Some highly ranked SAT optional schools include Bates, Bowdoin,Bryn Mawr, Hofstra, Pitzer, Sarah Lawrence, Smith, University of Iowa, University of Texas at Austin, Wake Forest, Washington University, and Wesleyan. Scroll down to see the full list of colleges that do not require SAT scores.
Some schools may waive the test requirement if you meet a minimum GPA or are applying to a specific program. Other schools will allow you to send AP test scores or SAT Subject Test scores in lieu of the general SAT. Their rationale is that these scores may demonstrate subject mastery and thus reveal your own particular academic interests and motivations.
NYU’s test flexible policy, for example, states the following:
“To be eligible for admission, applicants are expected to submit results from one of the following testing options:
The SAT Reasoning Test; or
The ACT with Writing Test; or
Three SAT Subject Test scores; or
Three AP exam scores.”
Don’t be afraid to send an email to the school asking for specifics about the test!
Since the specifics of test flexible policies may vary from school to school, you should check with your colleges of interest to make sure you are fulfilling the application requirements. This information should be available on each school’s admission website, but if it’s not, definitely call up an admissions officer and speak to them directly. You’ll not only get the information you need, but you will also be demonstrating interest and a proactive approach to the college, which could help you stand out among all the other applicants.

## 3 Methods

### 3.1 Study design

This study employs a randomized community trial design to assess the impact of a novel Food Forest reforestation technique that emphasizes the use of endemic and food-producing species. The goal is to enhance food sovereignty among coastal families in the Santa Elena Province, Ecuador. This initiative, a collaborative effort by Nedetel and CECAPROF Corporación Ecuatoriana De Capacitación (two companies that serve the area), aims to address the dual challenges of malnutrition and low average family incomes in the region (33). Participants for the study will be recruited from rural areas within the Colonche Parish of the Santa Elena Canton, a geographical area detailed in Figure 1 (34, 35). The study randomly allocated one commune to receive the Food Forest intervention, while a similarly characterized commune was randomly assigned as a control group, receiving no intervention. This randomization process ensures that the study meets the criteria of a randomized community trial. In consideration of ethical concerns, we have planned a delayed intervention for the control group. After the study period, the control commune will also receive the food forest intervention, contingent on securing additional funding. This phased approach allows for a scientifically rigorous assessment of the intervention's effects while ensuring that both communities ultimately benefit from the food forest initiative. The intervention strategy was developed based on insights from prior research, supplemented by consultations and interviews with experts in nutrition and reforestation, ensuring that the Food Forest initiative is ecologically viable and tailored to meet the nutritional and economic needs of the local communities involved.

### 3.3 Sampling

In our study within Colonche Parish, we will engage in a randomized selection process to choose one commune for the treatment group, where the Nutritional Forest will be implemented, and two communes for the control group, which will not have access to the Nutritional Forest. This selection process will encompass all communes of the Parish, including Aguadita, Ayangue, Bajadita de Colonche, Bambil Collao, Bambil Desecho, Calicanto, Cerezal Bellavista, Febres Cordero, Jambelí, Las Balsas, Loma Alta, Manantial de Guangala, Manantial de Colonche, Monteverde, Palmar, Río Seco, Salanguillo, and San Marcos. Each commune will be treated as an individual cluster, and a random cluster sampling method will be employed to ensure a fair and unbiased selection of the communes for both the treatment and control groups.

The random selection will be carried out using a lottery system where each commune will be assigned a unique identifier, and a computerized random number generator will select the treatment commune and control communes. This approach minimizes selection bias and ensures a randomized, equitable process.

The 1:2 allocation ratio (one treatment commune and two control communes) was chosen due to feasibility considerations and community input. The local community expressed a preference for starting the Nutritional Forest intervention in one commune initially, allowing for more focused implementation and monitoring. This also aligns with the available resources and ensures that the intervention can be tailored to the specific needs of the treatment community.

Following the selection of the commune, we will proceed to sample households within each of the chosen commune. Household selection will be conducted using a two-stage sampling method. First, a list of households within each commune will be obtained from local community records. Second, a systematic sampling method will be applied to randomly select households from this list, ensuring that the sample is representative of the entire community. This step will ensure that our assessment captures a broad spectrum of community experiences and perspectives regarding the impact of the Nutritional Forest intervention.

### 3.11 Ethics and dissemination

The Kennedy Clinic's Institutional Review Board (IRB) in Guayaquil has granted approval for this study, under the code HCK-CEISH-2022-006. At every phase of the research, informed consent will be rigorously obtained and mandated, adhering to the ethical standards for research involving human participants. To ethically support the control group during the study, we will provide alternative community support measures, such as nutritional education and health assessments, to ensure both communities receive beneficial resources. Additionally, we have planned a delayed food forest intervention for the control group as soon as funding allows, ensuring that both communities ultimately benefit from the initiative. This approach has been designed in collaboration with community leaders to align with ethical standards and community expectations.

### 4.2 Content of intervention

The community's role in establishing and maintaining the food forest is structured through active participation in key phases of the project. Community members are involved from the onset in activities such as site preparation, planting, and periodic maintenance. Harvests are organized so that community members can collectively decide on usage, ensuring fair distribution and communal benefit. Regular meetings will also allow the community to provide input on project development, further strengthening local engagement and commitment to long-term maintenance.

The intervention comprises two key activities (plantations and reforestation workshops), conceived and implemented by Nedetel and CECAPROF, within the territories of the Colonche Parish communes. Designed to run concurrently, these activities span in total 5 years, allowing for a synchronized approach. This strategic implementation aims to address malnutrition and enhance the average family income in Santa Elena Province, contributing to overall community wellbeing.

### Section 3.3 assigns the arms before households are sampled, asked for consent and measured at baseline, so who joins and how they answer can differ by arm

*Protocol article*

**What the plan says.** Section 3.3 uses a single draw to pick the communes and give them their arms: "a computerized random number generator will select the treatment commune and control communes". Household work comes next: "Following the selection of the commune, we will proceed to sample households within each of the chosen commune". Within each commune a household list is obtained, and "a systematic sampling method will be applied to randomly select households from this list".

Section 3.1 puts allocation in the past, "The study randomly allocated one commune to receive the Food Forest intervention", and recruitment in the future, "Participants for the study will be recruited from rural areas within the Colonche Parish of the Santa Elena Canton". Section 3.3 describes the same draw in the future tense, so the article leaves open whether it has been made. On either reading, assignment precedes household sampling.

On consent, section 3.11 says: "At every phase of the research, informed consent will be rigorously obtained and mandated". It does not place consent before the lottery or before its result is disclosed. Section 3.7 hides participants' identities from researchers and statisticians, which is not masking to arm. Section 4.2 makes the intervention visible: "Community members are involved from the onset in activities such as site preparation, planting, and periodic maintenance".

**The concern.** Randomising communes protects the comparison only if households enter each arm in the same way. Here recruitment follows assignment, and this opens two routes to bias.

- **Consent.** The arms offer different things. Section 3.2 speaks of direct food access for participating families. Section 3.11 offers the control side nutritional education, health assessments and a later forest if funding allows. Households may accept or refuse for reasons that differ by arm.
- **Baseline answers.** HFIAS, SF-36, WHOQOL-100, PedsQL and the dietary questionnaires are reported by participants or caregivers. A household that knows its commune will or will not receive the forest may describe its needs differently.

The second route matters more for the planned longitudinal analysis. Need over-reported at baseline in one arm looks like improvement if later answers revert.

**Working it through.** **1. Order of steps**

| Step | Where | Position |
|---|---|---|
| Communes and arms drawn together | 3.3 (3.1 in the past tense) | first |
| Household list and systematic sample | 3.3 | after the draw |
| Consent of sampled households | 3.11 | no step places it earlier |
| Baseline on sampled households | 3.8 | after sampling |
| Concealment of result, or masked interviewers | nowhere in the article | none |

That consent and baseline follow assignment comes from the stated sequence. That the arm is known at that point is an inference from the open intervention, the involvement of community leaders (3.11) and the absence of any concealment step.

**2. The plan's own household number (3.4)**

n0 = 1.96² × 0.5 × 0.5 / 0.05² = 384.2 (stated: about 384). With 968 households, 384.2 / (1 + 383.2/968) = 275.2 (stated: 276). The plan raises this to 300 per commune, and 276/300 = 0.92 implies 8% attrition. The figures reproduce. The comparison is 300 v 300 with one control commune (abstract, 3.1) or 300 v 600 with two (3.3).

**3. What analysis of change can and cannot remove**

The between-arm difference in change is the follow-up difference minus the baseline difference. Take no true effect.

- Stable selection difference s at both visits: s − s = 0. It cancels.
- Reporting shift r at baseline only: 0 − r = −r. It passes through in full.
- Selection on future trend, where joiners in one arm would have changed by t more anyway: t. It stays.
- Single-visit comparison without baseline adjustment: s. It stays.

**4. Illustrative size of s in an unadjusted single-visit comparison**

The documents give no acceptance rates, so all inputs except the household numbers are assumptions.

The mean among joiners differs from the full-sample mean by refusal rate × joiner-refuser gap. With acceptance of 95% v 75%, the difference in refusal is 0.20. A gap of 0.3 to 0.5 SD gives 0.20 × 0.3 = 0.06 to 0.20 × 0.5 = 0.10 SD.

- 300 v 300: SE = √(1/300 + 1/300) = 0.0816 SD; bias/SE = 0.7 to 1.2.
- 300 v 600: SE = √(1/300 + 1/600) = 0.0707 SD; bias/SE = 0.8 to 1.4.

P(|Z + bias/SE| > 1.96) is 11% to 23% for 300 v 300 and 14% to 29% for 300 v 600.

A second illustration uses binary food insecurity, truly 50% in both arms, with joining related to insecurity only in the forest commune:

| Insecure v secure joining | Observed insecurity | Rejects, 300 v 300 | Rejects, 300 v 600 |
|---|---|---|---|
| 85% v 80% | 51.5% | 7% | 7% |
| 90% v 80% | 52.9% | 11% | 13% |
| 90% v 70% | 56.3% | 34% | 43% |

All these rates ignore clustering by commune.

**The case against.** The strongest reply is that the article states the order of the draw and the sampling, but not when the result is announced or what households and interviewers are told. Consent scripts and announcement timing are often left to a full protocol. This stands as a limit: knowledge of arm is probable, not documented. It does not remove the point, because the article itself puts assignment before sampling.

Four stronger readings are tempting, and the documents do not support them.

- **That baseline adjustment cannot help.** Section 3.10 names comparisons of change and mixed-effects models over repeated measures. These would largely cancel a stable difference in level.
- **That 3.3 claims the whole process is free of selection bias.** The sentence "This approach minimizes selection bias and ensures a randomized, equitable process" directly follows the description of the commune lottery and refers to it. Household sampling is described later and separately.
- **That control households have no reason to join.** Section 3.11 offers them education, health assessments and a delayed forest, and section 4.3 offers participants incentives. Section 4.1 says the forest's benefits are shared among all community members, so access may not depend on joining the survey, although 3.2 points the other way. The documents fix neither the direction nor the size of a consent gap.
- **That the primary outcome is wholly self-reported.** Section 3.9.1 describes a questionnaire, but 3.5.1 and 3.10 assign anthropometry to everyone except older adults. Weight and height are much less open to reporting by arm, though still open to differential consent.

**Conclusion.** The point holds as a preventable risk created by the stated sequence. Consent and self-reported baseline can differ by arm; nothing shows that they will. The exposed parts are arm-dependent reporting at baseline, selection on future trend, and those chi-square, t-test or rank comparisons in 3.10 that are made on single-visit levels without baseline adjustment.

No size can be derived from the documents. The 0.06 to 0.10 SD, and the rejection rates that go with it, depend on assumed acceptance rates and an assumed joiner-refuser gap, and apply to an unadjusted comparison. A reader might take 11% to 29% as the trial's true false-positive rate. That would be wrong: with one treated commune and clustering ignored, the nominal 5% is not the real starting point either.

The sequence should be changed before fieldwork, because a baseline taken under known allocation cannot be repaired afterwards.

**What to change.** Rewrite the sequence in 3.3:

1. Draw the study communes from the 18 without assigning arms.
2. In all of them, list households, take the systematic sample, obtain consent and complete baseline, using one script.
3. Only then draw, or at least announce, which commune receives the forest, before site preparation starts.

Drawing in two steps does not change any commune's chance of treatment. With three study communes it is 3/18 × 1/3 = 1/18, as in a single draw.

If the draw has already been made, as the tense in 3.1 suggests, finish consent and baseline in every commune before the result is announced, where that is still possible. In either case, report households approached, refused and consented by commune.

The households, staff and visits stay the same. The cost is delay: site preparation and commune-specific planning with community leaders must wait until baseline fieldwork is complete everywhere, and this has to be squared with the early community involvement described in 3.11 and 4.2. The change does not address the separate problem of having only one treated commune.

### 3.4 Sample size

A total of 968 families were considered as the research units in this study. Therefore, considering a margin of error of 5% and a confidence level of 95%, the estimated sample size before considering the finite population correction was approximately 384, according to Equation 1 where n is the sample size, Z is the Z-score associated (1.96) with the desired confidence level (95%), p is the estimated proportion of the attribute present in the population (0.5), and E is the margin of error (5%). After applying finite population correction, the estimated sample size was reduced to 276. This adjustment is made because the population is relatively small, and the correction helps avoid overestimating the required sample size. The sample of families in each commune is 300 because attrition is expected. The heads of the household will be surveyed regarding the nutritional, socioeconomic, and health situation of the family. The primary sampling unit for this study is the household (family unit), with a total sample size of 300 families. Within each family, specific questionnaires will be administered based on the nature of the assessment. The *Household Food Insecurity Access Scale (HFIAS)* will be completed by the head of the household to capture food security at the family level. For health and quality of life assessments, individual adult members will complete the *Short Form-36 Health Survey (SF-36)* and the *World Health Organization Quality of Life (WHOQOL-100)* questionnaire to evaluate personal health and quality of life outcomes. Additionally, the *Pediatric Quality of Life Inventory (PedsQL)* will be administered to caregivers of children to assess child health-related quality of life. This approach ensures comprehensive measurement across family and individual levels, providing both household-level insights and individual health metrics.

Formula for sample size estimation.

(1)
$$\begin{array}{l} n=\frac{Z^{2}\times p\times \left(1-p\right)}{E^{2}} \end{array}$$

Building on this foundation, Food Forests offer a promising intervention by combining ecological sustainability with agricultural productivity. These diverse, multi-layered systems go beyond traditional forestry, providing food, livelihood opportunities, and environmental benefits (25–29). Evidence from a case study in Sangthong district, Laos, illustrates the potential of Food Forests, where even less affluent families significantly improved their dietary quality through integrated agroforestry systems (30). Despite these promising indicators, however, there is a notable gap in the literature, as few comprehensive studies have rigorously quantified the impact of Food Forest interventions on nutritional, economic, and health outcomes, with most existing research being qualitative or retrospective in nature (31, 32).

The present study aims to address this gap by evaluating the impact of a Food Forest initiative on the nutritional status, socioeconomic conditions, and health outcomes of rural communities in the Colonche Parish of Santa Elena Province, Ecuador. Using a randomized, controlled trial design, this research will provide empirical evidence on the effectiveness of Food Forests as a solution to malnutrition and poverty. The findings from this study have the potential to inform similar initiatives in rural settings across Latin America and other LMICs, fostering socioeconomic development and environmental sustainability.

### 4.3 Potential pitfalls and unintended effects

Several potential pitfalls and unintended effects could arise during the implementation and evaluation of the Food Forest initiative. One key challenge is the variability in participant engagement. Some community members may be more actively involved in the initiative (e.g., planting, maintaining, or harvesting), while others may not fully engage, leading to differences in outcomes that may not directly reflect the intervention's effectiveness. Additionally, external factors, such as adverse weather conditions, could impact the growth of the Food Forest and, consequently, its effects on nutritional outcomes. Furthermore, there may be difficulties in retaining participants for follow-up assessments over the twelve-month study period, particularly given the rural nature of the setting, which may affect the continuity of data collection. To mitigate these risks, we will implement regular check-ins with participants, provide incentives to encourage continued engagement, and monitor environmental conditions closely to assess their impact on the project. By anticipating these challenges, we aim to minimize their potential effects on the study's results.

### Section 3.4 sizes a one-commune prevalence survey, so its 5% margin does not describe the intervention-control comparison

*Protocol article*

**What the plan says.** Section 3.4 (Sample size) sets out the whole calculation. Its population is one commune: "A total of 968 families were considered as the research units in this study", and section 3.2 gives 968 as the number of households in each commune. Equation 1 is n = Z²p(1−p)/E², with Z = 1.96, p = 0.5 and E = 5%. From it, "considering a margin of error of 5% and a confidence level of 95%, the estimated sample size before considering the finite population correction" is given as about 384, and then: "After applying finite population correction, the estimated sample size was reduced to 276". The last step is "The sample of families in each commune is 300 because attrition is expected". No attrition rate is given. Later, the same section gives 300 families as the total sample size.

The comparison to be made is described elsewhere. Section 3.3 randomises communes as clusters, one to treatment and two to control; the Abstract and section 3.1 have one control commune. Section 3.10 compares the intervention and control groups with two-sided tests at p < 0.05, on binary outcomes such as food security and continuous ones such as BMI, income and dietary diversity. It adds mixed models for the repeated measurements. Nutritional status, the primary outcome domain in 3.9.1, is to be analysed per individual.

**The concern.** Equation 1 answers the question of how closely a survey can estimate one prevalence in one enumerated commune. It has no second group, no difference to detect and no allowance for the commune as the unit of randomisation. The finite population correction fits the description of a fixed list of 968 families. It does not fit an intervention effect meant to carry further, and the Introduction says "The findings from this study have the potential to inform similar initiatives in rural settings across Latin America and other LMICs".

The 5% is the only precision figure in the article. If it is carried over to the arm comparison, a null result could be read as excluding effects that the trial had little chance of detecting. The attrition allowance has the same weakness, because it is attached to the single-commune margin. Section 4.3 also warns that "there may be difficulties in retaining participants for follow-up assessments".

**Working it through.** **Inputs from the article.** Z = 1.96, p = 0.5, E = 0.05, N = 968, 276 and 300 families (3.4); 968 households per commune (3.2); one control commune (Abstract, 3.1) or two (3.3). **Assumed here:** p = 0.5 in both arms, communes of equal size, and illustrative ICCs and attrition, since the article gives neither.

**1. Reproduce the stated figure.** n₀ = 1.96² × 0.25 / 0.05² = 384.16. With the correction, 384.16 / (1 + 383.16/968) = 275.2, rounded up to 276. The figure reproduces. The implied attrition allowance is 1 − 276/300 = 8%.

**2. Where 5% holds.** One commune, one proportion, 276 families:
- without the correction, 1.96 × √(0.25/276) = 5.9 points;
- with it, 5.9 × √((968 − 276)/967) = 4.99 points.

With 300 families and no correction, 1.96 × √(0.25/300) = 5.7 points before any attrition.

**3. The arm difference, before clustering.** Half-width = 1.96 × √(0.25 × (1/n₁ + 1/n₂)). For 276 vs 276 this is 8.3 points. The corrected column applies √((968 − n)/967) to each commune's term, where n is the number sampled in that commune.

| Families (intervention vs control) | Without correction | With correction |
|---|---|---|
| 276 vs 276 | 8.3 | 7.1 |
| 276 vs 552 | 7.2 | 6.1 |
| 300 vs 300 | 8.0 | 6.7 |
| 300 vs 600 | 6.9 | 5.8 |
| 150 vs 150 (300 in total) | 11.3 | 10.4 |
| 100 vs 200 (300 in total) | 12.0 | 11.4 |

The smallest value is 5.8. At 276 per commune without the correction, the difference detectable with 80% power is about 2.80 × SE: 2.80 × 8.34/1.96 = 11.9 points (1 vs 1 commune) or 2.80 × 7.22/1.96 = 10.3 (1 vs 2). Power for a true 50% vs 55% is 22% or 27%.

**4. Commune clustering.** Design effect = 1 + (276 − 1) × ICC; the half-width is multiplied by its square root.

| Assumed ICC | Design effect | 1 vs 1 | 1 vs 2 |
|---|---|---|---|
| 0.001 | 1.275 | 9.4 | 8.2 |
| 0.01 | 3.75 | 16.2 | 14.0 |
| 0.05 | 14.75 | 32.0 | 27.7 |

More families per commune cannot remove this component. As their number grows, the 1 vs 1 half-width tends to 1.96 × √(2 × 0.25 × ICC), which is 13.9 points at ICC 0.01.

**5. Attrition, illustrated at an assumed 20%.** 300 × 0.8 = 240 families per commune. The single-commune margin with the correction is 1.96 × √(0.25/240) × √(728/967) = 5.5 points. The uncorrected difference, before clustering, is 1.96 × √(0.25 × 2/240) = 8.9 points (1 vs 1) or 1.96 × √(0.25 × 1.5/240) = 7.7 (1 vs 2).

Some highly ranked test flexible schools include Colby College, Colorado College, Hamilton College, Middlebury College, and NYU. Check out the full list below.
Some higher-ranked liberal arts schools are more often listed as test-optional, compared to National universities. Liberal arts schools have increasingly taken the position that your test scores are only one component of your application and don’t represent the sum of your entire education.
However, most prestigious universities (the top 50 national universities) still require the SAT. This requires Ivy League schools like Harvard, Yale, and Princeton; University of California system schools like Berkeley and UCLA; and many other top private schools.
It’s important to know the SAT policies of schools long before you actually apply, since taking and prepping for the SAT can begin over a year in advance of your deadlines. Now that you’re aware of these different policies, your first course of action is to start exploring.